Life

This Is Your Year To Give Christmas Fruit Cake One More Shot… And We Have The Recipe


There are few desserts more reviled, and therefore dismissed than a Christmas fruitcake. And for good reason, they’re often hard, tasteless bricks that arrive from a mail-ordering relative you’d altogether forgotten you were blood-connected to.

Over the years, the fruitcake became an industrialized confection that took what made the dessert great to begin with and tossed it (much like people often toss their fruitcakes). The butter was replaced with margarine and alcohol was removed from the recipe. And, honestly, nothing is better without the requisite booze and butter. But Puritan Americans insist on ruining good things, so the fruitcake you’ve dared to taste — or trash — is but a shadow of the real deal.

We’re here to entice you back into a winter wonderland filled with delicious fruitcakes. They do take a fair amount of time to make yourself, but the effort and patience is worth it in the long run.

PART I: WHAT IS FRUITCAKE ANYWAY?

Fruitcake harkens back to a time when storing food for the winter was essential. Summer fruits would be preserved in sugar, allowing them a much longer shelf life, and amping up the color dramatically. These candied fruits often found their way into cakes as far back as the days of the Romans.

Over time, fruitcakes evolved along cultural lines. The Germans refined their Stollen… the Italians have their Panettone…and the French their Bûche de Noël. Each recipe called for different fruits or nuts, but largely stayed within the same confines of a wintery fruit bit-filled cake loaded with spice.

Then came American ingenuity and industrialization. Fruitcakes became hugely popular in the American south (where most factory versions still hail from). Collin Street Bakery in Corsicana, Texas, and Claxton Bakery of Claxton, Georgia, still ship out tons of fruitcakes every single year. They’re also noted for adding nuts to the mix and being behind the coining of the phrase, “nutty as a fruitcake” back in the 1930s.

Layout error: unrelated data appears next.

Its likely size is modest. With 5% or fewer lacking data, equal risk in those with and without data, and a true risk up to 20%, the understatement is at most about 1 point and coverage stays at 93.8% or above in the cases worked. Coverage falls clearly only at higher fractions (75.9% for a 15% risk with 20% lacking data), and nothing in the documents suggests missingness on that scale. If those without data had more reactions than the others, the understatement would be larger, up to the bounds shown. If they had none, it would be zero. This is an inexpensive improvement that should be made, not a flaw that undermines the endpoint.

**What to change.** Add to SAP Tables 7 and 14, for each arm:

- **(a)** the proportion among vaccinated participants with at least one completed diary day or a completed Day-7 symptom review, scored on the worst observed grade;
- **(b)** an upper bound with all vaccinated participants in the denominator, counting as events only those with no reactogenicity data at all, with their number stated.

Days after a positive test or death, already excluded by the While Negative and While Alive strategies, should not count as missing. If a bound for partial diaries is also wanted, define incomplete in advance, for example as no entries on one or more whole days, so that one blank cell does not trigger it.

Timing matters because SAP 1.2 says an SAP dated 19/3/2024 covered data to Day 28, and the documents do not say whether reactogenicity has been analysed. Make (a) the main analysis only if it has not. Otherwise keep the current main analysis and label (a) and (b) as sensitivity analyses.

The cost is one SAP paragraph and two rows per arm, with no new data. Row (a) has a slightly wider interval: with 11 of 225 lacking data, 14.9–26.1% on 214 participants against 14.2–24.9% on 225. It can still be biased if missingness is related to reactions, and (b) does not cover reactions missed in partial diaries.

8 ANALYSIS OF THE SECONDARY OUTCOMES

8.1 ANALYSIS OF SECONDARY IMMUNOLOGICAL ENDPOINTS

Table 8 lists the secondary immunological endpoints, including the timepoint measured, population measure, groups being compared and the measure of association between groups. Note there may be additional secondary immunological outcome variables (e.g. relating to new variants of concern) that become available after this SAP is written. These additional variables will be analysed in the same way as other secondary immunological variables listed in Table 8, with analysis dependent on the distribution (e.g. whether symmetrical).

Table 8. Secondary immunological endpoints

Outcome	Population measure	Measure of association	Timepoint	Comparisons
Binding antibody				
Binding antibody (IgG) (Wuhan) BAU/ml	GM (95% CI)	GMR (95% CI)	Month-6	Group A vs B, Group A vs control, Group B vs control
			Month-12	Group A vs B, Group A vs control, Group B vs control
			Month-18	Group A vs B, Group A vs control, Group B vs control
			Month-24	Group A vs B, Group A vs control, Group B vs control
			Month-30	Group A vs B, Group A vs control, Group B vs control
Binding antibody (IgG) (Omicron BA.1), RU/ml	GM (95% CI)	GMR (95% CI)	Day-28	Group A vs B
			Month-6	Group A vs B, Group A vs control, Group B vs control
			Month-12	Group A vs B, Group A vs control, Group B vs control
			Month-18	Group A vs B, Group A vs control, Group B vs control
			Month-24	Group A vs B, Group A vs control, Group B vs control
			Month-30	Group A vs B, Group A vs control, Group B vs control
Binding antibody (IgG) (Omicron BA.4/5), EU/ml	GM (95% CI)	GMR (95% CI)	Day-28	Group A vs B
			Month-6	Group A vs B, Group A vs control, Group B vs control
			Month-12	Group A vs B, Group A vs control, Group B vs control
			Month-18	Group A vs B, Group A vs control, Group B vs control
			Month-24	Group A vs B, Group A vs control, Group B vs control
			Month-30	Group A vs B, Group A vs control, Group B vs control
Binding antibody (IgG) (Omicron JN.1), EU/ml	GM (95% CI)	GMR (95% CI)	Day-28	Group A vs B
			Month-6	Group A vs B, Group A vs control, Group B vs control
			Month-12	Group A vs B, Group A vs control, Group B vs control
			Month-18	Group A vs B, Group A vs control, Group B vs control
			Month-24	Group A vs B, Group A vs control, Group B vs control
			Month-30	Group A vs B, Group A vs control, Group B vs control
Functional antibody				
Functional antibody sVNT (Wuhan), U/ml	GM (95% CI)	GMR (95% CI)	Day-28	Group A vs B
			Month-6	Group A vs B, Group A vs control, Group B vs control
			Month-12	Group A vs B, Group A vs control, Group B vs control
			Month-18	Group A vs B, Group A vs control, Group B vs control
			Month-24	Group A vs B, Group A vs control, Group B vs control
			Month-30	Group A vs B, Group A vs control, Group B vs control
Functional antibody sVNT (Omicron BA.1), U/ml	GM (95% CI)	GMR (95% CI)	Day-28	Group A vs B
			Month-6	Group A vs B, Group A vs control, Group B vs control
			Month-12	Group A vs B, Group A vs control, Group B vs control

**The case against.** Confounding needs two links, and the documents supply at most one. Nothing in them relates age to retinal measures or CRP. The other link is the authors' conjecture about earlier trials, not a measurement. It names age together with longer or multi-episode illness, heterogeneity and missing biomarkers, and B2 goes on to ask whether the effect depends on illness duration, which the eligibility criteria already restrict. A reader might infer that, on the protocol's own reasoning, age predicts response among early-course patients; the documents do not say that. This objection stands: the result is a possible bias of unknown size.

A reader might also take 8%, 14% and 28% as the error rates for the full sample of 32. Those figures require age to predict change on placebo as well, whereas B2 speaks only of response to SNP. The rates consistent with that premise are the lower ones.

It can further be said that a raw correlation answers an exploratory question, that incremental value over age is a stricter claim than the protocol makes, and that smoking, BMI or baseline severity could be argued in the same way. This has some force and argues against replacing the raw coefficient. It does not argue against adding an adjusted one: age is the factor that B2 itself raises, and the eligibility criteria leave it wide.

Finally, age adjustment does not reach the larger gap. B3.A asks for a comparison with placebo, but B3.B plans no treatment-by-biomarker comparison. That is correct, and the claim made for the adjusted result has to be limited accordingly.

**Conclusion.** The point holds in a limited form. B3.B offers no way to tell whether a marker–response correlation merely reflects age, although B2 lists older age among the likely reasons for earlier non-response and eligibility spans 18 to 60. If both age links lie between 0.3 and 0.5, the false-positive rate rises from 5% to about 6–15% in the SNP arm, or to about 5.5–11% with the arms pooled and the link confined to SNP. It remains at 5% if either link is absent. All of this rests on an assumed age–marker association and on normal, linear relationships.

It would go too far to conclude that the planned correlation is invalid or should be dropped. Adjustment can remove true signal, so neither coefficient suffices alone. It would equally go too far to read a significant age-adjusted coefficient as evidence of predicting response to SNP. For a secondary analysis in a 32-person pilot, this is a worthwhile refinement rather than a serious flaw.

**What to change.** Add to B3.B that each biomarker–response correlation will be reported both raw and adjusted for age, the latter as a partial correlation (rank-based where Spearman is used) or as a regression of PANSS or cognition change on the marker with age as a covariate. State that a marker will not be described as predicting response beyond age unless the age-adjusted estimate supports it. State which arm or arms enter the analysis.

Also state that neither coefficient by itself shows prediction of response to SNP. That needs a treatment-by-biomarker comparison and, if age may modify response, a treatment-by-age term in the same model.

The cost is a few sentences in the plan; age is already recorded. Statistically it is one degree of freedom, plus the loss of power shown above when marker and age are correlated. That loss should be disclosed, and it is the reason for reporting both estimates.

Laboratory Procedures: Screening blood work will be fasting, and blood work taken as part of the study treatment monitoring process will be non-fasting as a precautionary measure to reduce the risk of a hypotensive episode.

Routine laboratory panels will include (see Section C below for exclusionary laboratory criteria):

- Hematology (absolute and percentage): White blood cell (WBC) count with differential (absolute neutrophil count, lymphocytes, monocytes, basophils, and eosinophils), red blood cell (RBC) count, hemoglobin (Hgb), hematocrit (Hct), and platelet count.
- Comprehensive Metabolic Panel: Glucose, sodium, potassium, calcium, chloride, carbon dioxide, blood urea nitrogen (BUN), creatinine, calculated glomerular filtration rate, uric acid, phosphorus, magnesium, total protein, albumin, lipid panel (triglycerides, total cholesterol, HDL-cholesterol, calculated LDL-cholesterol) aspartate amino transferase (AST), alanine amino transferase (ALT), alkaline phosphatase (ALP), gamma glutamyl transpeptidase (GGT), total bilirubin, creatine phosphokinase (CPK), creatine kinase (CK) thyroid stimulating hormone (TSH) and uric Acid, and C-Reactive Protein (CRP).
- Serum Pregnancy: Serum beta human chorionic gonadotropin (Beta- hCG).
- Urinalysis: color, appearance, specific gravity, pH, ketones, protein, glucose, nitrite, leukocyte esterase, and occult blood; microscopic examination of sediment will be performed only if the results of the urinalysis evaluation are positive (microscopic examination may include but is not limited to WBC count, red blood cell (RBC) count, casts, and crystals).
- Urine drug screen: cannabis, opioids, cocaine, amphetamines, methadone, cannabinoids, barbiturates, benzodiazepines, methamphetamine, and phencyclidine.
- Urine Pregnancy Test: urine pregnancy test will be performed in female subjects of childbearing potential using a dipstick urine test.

As the desire for fruitcake grew nationwide, the need to make them as quickly and cheaply as possible trumped the desire to make them good. Butter was replaced with cheap margarine, and the alcohol was dropped entirely. This gave rise to the fruitcake we all know: cheap, well preserved, and tasting like sh*t.

Over the course of the next few decades fruitcake became the butt of many a holiday joke, thanks, in part, to Johnny Carson’s running Tonight Show bit espousing, “The worst gift is fruitcake. There is only one fruitcake in the entire world, and people keep sending it to each other.”

The likelihood that you’ve actually eaten a proper fruitcake in all its glory is pretty slim. You rarely see them on menus or in bakeries because many patry chefs believe that the hurdle of surmounting the deep cultural hatred of the dessert is too Herculean a task. Enter food writer, and doer of thankless tasks, Zach Johnston.

PART II. MY RECIPE (It’s excellent, pleeeeease just try it!)

I created this recipe by hybridizing recipes I found in few different books and then experimenting endlessly. Overall, the main ingredient is time. A good fruitcake needs to rest and soak in alcohol for a good month before you eat it.

You’ll need a ten inch round baking pan, mixing bowl and paddle, grease proof paper, cooling rack, and an airtight container for storage.